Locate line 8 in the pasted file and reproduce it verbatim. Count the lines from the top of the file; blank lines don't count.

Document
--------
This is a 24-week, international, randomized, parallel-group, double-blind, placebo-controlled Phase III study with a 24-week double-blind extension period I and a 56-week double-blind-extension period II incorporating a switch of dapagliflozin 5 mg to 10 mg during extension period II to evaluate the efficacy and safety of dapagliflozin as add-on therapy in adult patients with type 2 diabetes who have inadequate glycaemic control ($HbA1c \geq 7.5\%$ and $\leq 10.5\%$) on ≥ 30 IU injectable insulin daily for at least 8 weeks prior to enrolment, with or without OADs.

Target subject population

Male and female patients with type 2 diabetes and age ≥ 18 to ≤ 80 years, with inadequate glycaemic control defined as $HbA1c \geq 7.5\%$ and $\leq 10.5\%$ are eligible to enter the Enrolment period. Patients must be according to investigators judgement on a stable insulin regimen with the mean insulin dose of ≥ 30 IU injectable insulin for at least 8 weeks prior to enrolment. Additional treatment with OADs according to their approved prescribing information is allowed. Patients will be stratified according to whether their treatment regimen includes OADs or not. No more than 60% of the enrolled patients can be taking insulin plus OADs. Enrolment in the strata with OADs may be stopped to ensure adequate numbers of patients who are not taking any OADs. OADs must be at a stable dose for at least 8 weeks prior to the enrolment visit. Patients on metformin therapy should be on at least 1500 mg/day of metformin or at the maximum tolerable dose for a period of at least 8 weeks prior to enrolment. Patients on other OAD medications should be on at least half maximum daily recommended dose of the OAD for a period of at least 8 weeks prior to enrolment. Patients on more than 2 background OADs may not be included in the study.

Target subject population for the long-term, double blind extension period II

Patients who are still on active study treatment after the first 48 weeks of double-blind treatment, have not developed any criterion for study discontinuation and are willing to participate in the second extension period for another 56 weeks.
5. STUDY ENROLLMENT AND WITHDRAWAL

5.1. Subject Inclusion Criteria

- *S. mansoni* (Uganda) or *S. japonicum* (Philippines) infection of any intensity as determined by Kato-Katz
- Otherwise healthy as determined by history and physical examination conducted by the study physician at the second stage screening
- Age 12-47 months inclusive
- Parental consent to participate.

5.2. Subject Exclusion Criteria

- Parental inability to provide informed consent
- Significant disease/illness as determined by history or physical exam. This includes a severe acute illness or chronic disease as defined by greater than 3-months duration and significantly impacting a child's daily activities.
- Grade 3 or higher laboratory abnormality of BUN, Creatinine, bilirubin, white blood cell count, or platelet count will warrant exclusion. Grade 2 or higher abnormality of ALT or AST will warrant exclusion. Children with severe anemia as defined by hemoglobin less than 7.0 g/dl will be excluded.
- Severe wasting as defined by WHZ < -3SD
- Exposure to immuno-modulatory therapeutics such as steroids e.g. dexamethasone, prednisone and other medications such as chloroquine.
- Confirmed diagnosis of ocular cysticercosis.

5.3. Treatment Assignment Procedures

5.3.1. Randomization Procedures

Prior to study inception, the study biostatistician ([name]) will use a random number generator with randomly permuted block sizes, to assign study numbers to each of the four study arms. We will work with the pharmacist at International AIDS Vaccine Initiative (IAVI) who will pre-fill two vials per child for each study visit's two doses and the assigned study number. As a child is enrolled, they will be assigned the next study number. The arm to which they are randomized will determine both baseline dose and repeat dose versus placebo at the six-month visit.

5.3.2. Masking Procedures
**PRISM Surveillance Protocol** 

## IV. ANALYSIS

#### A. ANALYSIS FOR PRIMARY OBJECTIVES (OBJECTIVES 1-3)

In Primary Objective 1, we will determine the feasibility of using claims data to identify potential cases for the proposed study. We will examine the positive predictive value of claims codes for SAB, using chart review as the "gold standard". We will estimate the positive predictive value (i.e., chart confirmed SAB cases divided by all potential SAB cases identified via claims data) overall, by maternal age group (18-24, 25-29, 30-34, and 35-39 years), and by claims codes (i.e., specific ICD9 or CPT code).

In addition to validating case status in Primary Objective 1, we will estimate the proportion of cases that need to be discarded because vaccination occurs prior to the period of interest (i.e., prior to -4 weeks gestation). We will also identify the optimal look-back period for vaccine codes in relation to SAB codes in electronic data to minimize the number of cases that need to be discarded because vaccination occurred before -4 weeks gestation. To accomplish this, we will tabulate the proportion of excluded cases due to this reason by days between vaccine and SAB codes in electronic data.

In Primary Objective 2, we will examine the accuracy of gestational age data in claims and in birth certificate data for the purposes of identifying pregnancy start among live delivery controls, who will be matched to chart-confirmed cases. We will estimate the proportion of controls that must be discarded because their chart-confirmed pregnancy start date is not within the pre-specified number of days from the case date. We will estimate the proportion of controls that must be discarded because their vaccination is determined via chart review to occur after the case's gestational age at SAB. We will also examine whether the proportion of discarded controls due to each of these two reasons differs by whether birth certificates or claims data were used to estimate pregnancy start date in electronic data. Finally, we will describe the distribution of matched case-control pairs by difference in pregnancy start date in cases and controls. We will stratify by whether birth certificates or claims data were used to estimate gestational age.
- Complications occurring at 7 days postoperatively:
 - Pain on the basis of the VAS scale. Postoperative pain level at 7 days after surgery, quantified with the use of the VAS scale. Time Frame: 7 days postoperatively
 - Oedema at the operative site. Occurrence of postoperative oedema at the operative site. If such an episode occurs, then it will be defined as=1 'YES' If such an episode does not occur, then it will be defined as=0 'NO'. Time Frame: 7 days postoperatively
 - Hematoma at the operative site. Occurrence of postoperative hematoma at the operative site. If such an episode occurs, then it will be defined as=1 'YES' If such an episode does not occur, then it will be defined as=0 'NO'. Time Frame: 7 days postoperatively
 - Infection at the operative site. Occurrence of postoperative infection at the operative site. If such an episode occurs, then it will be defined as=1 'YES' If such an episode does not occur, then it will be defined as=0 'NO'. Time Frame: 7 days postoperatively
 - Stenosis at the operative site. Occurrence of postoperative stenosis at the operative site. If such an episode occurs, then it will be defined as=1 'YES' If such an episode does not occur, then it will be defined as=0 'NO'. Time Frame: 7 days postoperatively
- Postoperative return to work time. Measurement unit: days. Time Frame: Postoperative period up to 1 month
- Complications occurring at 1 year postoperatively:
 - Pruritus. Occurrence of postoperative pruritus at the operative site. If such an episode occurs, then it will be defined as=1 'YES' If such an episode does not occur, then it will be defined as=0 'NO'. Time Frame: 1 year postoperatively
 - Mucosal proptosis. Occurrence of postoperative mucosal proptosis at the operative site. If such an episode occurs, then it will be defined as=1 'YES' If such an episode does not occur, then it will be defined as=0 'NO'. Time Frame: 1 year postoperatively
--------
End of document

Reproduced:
- *S. mansoni* (Uganda) or *S. japonicum* (Philippines) infection of any intensity as determined by Kato-Katz